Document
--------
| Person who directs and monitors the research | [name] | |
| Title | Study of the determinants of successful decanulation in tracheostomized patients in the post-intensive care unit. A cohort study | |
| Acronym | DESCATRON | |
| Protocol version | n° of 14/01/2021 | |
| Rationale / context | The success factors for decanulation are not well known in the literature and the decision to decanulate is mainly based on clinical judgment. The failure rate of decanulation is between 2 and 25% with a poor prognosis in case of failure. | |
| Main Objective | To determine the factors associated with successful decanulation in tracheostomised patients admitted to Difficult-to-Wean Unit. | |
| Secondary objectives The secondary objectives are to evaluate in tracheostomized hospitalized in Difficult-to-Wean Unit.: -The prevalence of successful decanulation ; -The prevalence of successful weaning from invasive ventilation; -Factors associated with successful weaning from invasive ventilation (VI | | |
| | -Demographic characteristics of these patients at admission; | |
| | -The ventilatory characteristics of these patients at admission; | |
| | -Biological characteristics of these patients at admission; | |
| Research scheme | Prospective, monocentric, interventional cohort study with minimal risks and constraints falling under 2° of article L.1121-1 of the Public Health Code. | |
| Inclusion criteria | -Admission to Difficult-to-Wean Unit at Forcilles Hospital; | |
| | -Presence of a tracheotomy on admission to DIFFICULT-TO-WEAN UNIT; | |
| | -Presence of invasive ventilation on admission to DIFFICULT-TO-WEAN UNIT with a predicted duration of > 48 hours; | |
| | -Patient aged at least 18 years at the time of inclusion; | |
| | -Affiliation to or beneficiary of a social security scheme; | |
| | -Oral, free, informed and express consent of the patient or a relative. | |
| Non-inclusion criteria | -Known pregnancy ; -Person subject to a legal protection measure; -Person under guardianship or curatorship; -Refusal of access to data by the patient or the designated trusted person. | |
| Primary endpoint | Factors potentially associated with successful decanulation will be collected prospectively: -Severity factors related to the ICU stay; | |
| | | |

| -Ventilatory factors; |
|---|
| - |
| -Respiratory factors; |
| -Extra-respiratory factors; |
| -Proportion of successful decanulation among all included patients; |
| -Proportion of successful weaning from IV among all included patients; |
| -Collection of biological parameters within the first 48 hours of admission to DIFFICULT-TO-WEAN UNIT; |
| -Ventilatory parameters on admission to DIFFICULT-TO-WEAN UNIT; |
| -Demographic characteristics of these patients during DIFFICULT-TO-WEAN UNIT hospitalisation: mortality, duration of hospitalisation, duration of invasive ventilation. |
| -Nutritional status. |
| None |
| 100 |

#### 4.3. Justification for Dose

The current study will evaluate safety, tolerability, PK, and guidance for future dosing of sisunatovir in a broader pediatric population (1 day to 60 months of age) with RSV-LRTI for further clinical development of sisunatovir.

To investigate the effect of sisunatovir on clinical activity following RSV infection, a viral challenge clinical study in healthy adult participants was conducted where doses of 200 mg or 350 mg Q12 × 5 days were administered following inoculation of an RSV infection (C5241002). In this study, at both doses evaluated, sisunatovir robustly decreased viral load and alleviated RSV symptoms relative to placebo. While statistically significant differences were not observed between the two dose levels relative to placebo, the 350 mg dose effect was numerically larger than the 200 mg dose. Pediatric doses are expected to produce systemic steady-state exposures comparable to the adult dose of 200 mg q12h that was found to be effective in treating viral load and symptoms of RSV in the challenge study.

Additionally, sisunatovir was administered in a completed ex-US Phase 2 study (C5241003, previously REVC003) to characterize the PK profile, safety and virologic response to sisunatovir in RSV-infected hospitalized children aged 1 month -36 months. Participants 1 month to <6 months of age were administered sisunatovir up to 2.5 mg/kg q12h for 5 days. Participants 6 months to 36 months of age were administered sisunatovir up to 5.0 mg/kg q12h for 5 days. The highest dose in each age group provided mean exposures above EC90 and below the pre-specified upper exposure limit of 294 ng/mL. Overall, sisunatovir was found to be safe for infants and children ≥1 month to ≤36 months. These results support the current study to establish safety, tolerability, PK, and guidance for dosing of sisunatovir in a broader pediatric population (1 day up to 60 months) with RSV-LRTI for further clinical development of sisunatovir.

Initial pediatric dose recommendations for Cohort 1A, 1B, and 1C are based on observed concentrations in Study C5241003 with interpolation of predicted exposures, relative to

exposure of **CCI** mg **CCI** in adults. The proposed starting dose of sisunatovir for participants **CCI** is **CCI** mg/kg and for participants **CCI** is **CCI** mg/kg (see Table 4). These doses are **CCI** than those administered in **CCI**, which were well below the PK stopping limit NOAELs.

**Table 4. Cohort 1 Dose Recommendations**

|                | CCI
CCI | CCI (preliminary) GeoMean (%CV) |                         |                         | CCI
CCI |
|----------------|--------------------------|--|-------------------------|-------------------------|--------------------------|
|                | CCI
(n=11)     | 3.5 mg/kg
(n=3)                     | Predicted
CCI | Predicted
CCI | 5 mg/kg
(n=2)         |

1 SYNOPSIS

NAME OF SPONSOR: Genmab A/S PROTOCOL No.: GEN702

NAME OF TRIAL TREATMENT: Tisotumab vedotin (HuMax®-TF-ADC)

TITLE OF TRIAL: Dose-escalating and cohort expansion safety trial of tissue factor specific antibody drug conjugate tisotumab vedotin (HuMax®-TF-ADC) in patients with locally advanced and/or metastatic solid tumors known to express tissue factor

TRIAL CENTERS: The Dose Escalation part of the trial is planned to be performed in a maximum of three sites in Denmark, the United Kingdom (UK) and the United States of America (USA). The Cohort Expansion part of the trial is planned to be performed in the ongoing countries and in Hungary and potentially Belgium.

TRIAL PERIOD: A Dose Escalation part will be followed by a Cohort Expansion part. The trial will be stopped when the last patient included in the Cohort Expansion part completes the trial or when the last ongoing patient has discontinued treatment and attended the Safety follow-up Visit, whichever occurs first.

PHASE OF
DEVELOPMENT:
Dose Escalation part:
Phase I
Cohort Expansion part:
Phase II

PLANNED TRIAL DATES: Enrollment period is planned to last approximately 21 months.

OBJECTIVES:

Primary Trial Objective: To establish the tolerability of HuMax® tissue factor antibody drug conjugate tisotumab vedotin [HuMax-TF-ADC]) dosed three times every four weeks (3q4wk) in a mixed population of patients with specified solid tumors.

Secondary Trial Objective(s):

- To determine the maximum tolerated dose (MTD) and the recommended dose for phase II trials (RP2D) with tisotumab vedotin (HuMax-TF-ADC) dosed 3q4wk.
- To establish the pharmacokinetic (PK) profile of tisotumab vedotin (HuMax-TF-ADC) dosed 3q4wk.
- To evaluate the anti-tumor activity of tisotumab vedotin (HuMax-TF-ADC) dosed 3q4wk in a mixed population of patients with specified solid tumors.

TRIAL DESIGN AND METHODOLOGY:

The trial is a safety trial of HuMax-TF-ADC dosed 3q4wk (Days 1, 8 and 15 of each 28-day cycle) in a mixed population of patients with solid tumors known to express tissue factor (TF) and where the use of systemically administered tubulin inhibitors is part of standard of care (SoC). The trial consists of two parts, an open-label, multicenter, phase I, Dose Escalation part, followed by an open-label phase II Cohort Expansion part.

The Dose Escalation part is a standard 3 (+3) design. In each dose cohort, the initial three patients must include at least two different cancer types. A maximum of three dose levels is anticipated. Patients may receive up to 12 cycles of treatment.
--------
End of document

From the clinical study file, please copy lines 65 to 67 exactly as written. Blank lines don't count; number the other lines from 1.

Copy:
Primary Trial Objective: To establish the tolerability of HuMax® tissue factor antibody drug conjugate tisotumab vedotin [HuMax-TF-ADC]) dosed three times every four weeks (3q4wk) in a mixed population of patients with specified solid tumors.

Secondary Trial Objective(s):

- To determine the maximum tolerated dose (MTD) and the recommended dose for phase II trials (RP2D) with tisotumab vedotin (HuMax-TF-ADC) dosed 3q4wk.